Customers: When you have doubts about a cloud vendor’s breezy claims that sure, it will all work out, ask them to propose a specific solution. If you’re wondering how they’ll handle X, Y, or Z, ask them and don’t be satisfied with assurances that you (or they) will figure it out.
Vendors: I believe that if you can’t give the customer the right solution, you’re better off letting him go do the right thing with someone else. Stretching your capabilities can be positive for both you and your customer, but if your solution isn’t the right path, or it is a significantly more difficult path than an alternative solution, both of you are likely to be happier if that customer doesn’t buy from you right now, at least not in that particular context. Better to come back to this customer eventually when your technology is mature enough to meet his needs, or look for the customer’s needs that do suit what you can offer right now. If you screw up a premature implementation, chances are that you won’t get the chance to grow this business the way that you hoped. There are enough early adopters with needs that you can meet, that you should be going after them. There’s nothing wrong with serving start-ups and getting “foothold” implementations in enterprises; don’t bite off more than you can chew.
Almost a decade of analyst experience has shown me that it’s hard for a vendor to get a second chance with a customer if they screwed up the first encounter. Even if, many many years later, the vendor has a vastly augmented set of capabilities and is managed entirely differently, a burned customer still tends to look at them through the lens of that initial experience, and often take that attitude to the various companies they move to. My observation is that in IT outsourcing, customers certainly hold vendor “grudges” for more than five years, and may do so for more than a decade. This is hugely important in emerging markets, as it can dilute early-mover advantages as time progresses.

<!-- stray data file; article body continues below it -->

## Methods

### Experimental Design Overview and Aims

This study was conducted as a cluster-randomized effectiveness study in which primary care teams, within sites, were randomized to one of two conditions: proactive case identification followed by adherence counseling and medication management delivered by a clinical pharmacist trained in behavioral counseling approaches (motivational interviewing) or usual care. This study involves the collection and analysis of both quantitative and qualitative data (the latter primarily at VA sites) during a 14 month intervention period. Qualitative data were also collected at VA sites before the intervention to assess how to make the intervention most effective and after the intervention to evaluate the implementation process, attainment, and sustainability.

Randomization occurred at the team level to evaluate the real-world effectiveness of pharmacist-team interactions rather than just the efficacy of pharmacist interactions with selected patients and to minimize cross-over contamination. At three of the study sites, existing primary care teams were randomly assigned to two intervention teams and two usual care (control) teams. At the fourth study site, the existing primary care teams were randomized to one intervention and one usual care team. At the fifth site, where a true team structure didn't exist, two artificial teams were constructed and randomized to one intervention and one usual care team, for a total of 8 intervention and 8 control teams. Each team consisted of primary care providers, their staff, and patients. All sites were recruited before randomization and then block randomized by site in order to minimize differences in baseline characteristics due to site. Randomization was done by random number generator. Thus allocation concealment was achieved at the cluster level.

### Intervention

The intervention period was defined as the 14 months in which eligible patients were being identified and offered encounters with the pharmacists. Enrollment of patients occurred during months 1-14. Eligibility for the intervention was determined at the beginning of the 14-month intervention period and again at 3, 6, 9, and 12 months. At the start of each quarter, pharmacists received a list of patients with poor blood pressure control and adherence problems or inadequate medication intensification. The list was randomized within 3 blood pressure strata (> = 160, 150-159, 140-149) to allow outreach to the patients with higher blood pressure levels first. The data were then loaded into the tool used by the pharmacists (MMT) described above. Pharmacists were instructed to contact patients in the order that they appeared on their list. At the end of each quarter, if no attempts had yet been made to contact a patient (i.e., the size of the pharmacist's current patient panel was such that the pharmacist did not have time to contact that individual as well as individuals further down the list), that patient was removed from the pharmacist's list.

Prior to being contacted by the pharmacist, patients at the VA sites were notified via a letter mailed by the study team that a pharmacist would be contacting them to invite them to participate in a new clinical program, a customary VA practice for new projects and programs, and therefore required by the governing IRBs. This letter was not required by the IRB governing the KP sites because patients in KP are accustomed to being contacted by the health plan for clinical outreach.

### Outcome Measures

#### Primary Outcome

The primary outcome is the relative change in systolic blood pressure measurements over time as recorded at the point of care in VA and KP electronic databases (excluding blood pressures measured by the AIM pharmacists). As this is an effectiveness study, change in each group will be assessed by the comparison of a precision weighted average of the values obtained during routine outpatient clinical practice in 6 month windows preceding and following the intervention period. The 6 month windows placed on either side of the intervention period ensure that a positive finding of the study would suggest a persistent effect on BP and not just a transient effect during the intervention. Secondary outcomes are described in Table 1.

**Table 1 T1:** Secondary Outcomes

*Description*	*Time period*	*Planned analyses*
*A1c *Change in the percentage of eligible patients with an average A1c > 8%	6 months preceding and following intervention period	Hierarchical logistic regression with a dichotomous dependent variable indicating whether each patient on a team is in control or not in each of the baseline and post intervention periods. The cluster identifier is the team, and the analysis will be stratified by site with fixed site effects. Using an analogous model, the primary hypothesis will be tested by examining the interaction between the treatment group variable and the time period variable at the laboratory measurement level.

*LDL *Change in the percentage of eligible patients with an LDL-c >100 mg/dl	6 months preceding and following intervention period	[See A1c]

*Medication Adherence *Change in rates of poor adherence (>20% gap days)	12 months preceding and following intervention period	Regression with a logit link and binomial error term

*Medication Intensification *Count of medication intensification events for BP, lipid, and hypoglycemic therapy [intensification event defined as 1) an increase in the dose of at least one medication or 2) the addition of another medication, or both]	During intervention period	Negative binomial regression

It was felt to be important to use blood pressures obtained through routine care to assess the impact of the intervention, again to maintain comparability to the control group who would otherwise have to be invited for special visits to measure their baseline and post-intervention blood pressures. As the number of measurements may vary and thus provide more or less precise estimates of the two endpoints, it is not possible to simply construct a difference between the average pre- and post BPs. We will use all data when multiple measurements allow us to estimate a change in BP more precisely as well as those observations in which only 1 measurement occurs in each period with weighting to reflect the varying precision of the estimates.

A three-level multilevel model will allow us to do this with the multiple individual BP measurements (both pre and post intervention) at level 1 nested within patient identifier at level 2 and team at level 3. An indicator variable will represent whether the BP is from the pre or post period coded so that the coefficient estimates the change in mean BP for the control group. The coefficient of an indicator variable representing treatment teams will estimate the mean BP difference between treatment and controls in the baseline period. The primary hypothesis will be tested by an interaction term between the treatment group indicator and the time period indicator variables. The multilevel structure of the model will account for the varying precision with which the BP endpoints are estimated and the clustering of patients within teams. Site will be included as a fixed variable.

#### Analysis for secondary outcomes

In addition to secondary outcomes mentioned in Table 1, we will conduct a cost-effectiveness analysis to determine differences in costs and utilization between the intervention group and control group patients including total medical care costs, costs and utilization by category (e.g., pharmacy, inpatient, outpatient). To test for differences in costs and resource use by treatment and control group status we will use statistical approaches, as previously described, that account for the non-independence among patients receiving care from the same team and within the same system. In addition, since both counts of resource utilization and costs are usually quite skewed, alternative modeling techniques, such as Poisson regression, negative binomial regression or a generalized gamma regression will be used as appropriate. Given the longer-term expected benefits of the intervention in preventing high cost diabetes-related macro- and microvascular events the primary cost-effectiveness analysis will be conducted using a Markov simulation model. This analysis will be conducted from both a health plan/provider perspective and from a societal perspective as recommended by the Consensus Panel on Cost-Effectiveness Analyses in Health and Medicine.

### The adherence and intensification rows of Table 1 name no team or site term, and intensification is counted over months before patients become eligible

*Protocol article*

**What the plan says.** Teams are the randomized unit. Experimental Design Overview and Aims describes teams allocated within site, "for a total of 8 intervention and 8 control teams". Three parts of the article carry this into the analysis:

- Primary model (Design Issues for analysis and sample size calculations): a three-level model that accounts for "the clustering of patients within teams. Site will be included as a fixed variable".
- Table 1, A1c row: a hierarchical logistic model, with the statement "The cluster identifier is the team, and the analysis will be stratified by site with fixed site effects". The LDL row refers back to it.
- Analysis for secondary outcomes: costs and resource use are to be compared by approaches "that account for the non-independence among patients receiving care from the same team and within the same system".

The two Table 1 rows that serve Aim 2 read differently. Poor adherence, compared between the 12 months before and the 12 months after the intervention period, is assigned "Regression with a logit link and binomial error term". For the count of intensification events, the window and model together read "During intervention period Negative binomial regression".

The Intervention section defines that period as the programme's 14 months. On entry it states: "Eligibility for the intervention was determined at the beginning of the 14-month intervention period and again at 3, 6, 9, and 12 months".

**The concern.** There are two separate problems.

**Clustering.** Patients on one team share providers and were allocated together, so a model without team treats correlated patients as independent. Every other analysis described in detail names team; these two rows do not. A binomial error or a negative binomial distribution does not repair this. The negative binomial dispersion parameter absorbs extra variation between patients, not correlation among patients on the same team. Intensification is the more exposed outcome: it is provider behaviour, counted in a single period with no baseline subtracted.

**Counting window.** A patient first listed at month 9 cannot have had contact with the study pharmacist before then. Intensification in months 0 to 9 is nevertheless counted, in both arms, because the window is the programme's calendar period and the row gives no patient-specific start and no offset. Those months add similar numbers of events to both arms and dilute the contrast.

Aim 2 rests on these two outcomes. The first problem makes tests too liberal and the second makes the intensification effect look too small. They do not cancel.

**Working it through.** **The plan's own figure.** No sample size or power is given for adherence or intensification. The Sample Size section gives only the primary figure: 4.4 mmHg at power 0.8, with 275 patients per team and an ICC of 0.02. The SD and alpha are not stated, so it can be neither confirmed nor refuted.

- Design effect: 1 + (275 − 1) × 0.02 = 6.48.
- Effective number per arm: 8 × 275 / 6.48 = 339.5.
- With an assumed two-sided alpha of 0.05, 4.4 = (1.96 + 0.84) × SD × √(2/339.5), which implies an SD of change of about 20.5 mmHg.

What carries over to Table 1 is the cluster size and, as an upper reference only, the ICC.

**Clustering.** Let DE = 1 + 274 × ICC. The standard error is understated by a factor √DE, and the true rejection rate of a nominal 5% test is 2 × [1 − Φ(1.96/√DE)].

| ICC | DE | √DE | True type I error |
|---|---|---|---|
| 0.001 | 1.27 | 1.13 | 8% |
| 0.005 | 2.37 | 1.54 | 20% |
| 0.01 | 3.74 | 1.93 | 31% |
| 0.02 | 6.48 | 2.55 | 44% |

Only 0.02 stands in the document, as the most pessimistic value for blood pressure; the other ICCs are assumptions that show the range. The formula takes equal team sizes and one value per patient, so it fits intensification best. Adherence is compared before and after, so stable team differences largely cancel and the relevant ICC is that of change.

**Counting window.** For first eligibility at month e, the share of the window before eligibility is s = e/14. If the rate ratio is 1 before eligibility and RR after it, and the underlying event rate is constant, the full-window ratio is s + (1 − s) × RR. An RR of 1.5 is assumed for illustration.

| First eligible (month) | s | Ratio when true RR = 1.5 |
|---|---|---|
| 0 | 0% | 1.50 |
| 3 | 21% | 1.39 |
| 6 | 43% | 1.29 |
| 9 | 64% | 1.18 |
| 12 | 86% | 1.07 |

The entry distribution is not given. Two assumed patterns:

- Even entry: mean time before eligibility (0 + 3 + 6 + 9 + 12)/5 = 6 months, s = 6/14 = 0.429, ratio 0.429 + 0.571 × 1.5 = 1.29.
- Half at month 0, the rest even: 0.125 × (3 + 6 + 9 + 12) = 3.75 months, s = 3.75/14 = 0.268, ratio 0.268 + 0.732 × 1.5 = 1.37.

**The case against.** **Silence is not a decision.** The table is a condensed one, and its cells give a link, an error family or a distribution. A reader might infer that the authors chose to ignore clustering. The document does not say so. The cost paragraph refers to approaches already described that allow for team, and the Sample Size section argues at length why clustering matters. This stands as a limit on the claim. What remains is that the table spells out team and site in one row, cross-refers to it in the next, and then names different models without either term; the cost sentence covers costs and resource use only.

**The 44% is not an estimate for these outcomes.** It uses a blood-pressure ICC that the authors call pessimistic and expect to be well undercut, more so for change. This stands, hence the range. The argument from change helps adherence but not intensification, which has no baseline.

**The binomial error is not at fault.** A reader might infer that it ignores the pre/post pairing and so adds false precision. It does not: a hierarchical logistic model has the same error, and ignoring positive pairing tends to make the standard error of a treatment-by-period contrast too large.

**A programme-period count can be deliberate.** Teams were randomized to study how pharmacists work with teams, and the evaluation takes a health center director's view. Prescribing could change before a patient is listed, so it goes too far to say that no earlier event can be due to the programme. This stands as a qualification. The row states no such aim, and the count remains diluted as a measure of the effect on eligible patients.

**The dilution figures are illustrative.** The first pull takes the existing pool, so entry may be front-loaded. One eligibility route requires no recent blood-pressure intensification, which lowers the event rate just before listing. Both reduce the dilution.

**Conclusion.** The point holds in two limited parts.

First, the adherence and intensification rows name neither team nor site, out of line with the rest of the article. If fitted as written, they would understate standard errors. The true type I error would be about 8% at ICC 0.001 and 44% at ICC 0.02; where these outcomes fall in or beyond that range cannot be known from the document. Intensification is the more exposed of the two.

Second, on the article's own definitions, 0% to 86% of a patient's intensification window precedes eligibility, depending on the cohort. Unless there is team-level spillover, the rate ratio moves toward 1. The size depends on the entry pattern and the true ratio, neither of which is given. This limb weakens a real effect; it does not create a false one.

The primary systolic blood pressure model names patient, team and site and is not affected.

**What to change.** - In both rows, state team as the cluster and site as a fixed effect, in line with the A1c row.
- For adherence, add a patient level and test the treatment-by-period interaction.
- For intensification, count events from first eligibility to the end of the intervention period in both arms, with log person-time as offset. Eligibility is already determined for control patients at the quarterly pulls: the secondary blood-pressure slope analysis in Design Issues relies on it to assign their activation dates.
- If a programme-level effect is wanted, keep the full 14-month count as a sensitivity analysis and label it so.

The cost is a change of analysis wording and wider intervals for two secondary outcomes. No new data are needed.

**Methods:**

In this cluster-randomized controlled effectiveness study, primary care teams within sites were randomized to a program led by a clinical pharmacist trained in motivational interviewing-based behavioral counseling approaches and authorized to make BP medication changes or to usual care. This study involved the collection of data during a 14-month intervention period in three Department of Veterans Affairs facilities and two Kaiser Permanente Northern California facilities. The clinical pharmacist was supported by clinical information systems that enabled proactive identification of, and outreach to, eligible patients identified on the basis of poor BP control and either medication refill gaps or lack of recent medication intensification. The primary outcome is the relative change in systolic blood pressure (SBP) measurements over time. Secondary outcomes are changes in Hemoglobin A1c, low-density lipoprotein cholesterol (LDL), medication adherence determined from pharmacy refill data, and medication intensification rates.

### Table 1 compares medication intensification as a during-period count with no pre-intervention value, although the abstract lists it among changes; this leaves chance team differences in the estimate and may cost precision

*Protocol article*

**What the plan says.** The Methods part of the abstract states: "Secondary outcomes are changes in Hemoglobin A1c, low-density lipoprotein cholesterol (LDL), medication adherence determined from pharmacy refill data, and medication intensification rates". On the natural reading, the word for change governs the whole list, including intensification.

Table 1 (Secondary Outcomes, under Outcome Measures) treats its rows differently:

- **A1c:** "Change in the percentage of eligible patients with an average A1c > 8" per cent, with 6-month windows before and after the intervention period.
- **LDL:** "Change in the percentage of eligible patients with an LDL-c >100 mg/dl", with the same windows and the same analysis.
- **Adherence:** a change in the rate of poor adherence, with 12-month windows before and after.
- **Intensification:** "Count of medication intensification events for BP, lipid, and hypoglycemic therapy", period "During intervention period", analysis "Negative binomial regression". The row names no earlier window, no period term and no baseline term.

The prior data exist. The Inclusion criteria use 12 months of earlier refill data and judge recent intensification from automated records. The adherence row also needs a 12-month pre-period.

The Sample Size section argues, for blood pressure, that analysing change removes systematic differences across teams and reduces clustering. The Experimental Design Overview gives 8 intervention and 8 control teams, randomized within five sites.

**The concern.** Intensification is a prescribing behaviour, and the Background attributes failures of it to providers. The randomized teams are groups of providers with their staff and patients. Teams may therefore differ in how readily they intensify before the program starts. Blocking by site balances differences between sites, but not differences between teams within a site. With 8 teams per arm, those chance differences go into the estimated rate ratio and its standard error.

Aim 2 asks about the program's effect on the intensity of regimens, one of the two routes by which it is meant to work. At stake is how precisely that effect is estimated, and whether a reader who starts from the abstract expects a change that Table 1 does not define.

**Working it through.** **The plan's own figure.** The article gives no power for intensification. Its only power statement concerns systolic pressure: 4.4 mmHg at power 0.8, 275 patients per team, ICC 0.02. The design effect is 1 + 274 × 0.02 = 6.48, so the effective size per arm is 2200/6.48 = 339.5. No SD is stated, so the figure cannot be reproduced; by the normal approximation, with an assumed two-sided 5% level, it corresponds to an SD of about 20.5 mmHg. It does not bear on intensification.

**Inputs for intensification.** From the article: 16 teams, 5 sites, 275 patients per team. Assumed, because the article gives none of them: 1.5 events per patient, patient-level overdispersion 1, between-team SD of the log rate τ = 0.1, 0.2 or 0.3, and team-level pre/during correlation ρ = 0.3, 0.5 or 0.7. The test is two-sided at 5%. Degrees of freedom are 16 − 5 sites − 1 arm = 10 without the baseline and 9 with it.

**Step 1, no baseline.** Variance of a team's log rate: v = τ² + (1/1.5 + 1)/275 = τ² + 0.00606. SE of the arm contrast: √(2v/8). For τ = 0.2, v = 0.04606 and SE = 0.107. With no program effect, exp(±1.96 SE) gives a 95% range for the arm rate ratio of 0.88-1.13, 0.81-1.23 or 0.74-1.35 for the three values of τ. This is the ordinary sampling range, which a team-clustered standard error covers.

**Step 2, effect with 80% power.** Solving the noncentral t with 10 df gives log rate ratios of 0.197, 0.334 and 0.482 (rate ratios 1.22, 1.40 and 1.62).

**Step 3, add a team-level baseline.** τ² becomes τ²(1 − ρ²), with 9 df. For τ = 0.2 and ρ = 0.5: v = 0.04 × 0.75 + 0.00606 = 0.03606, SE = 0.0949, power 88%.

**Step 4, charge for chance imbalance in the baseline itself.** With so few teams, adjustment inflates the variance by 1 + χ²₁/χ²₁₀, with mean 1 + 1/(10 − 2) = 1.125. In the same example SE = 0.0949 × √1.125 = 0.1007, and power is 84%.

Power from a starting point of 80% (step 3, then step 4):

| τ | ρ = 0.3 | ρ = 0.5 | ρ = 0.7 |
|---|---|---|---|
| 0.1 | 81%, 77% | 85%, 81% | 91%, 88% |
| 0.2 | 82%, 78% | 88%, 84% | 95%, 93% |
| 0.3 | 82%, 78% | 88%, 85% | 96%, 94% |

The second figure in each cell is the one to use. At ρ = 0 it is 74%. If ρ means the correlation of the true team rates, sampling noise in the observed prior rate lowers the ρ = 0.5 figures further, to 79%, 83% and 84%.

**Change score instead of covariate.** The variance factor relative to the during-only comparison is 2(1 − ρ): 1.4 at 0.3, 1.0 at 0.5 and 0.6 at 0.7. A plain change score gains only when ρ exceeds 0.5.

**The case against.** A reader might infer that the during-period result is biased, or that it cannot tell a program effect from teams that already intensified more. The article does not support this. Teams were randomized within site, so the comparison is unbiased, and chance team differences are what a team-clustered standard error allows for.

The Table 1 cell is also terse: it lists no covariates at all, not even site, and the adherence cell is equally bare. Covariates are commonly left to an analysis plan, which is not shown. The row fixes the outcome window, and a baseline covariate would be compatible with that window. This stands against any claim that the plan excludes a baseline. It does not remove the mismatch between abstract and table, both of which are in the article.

Companies are adopting cloud systems infrastructure services in two different ways: job-based “batch processing”, non-interactive computing; and request-based, real-time-response, interactive computing. The two have distinct requirements, but much as in the olden days of time-sharing, they can potentially share the same infrastructure.
Job-based computing is usually of a number-crunching nature — scientific or high-performance computing. This is the sort of thing that users usually like to do on parallel computers with very fast interconnection (Infiniband or the equivalent thereof), but in the cloud, total compute time may be traded for a lower cost, and, eventually, algorithms may be altered to reduce dependency on server-to-server or server-to-storage communications. Putting these jobs on the cloud generally reduces reliance on, and scheduling for, a fixed amount of supercomputing infrastructure. Alternatively, job-based computing on the cloud may represent one-time computationally-intensive projects (transcoding, for instance).
Request-based computing, on the other hand, demands instant response to interaction. This kind of use of the cloud is classically for Web hosting, whether the interaction is based on a user with a browser, or another server making Web services requests. Most of this kind of computing is not CPU-intensive.
Observation: Most cloud compute services today target request-based computing, and this is the logical evolution of the hosting industry. However, a significant amount of large-enterprise immediate-term adoption is job-based computing.
Dilemma for cloud providers: Optimize infrastructure with low-power low-cost processors for request-based computing? Or try to balance job-based and request-based compute in a way that maximizes efficient use of faster CPUs?
There seems to be an endless parade of hosting companies eager to explain to me that they have an “enterprise class” cloud offering. (Cloud systems infrastructure services, to be precise; I continue to be careless in my shorthand on this blog, although all of us here at Gartner are trying to get into the habit of using cloud as an adjective attached to more specific terminology.)
If you’re a hosting vendor, get this into your head now: Just because your cloud compute service is differentiated from Amazon’s doesn’t mean that you’re differentiated from any other hoster’s cloud offering.
Yes, these offerings are indeed targeted at the enterprise. Yes, there are in fact plenty of non-startups who are ready and willing and eager to adopt cloud infrastructure. Yes, there are features that they want (or need) that they can’t get on some of the existing cloud offerings, especially those of the early entrants. But that does not make them unique.
These offerings tend to share the following common traits:
1. “Premium” equipment. Name-brand everything. HP blades, Cisco gear except for F5’s ADCs, etc. No white boxes.
2. VMware-based. This reflects the fact that VMware is overwhelmingly the most popular virtualization technology used in enterprises.
3. Private VLANs. Enterprises perceive private VLANs as more secure.